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independent federal prosecuter, a preliminary analysis on constitutional issues. this document delves into particularly the prosecutorial functions of a special prosecuter and the constitutional issues of how maintains independence or at least maintainses its independence in its investigation of the executive branch. and maintains independence these documents ha annotations or notes on them by the senator or his staff. the same with this folder. this folder is primarily correspondance related to the special prosecutors in the saturday night massacre both by senator dome chi and received by so many of these are in the form of dear colleague letters. these contain also antations by the senator or his staff.
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or example, on this dear colleague letter from senator james buckley of new york colleague letter from senator james buckley of new york that was sent out to likely the entire senate, the third paragraph of it reads, a majority of the senate has now hart proposal hart proposal that the judge would be directed to appoint a successer. whereas the president seems intent on appointing a prosecuter under the direct supervision of the attorney general. it would appear that the president's pr postal, without more, is unsatisfactory to both a majority of the people and of the senate. at the same time, i believe that the bay-hart approach would fundamentally alter the delicate balance of authority and division of function which are the great glory of the separation of powers. this is underlined and in the senator's handwriting it says correct on both counts. to a researcher that -- i want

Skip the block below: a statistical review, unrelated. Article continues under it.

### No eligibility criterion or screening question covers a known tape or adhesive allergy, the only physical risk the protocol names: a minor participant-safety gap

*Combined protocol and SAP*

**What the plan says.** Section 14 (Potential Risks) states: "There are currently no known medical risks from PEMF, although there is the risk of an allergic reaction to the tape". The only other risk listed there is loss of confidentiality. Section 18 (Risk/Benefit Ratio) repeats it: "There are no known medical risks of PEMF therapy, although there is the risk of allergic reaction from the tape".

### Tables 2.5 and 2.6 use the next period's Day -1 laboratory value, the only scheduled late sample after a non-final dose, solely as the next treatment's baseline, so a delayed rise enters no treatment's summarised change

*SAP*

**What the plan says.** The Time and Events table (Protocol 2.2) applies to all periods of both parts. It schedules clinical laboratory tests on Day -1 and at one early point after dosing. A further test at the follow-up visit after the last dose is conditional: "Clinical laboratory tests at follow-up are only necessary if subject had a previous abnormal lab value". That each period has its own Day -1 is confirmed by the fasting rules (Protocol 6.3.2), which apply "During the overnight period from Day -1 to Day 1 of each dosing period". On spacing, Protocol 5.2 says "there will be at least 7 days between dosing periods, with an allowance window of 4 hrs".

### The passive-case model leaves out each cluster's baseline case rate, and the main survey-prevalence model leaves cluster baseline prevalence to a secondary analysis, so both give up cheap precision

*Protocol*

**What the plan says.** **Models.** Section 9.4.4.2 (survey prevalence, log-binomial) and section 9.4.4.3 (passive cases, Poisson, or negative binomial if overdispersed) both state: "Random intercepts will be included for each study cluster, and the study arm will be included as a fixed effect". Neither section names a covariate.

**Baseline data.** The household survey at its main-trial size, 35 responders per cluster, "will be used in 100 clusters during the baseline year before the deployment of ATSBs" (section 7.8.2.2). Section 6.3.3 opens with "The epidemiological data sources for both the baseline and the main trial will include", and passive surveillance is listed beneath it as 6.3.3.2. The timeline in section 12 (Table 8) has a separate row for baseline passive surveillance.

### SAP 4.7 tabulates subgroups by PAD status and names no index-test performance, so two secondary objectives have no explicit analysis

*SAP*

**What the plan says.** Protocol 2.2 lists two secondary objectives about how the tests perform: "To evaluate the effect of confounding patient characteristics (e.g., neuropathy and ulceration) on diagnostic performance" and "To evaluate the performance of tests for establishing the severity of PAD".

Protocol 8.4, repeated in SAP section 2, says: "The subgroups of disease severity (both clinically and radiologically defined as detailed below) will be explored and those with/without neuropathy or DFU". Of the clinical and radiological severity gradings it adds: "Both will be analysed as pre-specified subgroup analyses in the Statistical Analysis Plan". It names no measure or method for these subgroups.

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rested in this topic, that's information that could only be found on this document. one of the other major initiatives that he was known for was his work on nuclear nonproliferation. in specifically the senator saw a grave national threat to the united states in terms of national security. in securing fiscal material and other nuclear material after the fall of the soviet union. and this was another effort which was especially bipartisan in which the senator worked ery closely with sam nun and paul woodward on developing legislation. and policies in which the united states would help secure nuclear materials from the various former soviet republic after the fall of the cold war. was probably one of